Their award-winning song Kaaghaz ka Jahaz (Paper Plane) takes off as a peppy number but grows on you like a sad, melancholic track about betrayal and disappointment. “It was satire,” laughs Ali, “it mocks the mischievous and talkative crowd that makes you tremendous promises but never pulls through.”
Pari (Fairy) lies on the other end of the spectrum. So far off from Kaaghaz Ka Jahaz that Ali takes his sweet time and a bunch of different postures to open up about the song that was inspired by his sister’s struggle with depression.
“I’d rather write about what I feel than talk about it,” says a rather hesitant Ali. “I wrote it three years ago in D minor [chord] when it was just a few verses. My sister was going through something, and she was quite depressed. So when I shared the song with my band, they could also relate to it. I figured that if it could help her, and connect with them, it could also help others. Ali Raza then played the keys on it, and it sounded even better.”
Their latest track Bhago, (Runaway) released as part of Battle of the Bands season 4 speaks about our tendency to run away from those who suffer from mental health problems; someone who is compelled to behave in a certain way because of what is going inside his or her head. Budha Baaba (Old man) on the other hand, sheds light on the fear of darkness. It talks to a child who is being scared into sleep with the fear of an old man who might snatch him away if he doesn’t go to sleep.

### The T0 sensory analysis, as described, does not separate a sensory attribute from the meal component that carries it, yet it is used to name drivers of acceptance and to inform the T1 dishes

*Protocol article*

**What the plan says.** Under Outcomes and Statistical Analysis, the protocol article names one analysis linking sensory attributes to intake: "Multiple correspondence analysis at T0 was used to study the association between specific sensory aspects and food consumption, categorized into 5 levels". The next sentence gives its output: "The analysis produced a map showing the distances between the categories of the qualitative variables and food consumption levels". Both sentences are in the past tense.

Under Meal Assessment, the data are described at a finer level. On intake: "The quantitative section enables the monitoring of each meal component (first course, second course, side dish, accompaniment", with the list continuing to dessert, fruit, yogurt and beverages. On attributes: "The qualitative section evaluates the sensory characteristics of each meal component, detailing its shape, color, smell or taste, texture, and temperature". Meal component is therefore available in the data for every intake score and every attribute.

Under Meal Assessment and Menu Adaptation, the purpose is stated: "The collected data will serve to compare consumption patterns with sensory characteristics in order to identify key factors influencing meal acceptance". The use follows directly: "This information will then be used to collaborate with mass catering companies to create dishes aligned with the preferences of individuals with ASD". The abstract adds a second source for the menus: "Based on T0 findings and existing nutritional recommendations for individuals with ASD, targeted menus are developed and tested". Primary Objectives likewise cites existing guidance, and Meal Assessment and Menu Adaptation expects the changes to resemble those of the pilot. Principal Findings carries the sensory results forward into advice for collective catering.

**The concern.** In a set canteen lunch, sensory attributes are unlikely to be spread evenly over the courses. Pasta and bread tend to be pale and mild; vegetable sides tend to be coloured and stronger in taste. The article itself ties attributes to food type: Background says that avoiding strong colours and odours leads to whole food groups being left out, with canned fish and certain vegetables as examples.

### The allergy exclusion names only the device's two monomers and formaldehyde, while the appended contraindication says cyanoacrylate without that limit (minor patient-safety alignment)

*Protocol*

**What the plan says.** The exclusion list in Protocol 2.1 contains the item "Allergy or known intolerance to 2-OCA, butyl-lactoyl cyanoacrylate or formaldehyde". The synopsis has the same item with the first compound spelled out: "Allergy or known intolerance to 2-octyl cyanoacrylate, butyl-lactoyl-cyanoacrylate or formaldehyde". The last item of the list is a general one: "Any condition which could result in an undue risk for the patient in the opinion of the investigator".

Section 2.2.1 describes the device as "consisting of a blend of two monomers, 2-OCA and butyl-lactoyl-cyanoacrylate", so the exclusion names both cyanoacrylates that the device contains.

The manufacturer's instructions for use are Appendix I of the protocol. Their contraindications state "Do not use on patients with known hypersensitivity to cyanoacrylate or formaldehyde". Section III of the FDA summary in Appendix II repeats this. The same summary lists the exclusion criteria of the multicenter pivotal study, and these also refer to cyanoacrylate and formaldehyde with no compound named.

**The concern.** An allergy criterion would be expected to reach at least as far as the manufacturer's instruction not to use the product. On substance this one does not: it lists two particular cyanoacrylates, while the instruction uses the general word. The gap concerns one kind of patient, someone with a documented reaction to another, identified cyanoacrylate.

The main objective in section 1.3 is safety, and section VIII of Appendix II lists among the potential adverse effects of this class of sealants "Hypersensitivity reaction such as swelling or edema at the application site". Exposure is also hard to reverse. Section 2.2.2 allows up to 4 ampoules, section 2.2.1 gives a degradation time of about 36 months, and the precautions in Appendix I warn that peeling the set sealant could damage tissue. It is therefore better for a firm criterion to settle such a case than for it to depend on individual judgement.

Signs of times
“You will notice these songs talk about issues that are considered small and insignificant but when these ‘insignificant’ issues are left unaddressed, they come back and hit you like a giant ball of self-destruction,” stresses Ali.
Zair Zaki, the rhythm guitarist co-relates the overarching woke attitude of Kashmir towards music-making by referring to their song Faislay (Decisions). “It was another song which touched upon the hardly-discussed problem of our generation, which is indecisiveness. It is huge and we don’t talk about it. People need to know about these things in order to tackle them.”
Khwaab (Dream) wasn’t very different either. In fact, when coupled with a video that is based on a utopian society, the song ends up touching upon various themes, including exploitation, social oppression and the abduction of creativity.
Musicians not activists
Despite a very obvious streak of woke themes in their aesthetic, the band is very vocal about staying away from any kind of activism. Bandwagons are clearly not their cuppa tea. Their approach towards speaking against injustice is not about how big or small the the issue is, but how small problems become bigger with the silence surrounding them.
Kashmir aspires to provide a voice to the otherwise silently suffering individuals; to connect with them and with the rest of the society, leading to an inexplicable form of woke-ness or awakening. “The aim is never to become activists and jump on a certain bandwagon, but if our music speaks to people who are vocal about certain issues, then so be it,” concludes Ali.
The band has almost finished recording their upcoming album that revolves around the dichotomy of day and night. Half of the songs represent the day while the other half represents the night.